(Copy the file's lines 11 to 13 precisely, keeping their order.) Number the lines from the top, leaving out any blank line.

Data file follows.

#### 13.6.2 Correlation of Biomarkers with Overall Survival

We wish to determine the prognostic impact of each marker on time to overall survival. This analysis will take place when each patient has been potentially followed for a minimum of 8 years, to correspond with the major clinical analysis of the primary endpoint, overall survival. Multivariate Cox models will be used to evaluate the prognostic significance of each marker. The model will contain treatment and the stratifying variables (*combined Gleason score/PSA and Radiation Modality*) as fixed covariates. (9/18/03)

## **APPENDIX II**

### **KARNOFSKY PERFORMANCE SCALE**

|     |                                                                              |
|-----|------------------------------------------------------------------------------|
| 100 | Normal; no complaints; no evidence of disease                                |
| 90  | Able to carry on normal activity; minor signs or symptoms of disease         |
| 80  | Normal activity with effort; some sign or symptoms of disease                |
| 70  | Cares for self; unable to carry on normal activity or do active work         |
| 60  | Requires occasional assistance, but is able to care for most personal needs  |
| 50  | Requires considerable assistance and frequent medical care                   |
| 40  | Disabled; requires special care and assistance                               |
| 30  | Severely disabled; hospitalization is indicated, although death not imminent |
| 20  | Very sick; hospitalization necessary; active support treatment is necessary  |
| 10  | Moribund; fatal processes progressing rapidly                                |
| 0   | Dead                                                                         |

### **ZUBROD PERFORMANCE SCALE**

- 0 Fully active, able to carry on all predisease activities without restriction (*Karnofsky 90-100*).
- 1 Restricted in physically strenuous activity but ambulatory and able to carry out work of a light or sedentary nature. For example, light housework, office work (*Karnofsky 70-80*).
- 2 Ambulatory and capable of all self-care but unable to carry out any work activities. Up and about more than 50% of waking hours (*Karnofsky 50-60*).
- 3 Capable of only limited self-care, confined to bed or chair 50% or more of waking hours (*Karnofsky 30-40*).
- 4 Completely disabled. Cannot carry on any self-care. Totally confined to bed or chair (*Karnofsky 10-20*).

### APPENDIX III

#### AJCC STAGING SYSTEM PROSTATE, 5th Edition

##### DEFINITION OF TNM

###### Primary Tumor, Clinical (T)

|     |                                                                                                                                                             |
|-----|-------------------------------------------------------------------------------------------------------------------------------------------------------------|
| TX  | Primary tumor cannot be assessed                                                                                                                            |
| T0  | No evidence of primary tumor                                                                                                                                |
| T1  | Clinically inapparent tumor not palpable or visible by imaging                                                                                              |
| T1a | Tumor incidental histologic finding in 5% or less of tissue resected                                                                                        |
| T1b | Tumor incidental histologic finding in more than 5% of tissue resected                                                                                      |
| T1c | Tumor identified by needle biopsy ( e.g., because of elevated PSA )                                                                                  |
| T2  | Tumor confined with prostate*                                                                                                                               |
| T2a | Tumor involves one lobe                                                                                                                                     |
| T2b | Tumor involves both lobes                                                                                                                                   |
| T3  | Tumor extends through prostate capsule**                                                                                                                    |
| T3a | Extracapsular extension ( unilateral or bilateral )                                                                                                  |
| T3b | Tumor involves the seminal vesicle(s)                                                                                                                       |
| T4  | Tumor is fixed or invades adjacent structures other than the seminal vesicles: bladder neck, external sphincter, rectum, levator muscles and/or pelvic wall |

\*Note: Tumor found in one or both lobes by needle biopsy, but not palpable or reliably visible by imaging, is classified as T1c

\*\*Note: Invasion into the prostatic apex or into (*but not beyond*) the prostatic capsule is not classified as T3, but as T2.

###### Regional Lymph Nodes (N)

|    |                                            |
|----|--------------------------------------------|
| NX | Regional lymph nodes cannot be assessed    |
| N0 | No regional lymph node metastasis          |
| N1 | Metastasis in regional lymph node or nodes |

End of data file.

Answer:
| 60  | Requires occasional assistance, but is able to care for most personal needs  |
| 50  | Requires considerable assistance and frequent medical care                   |
| 40  | Disabled; requires special care and assistance                               |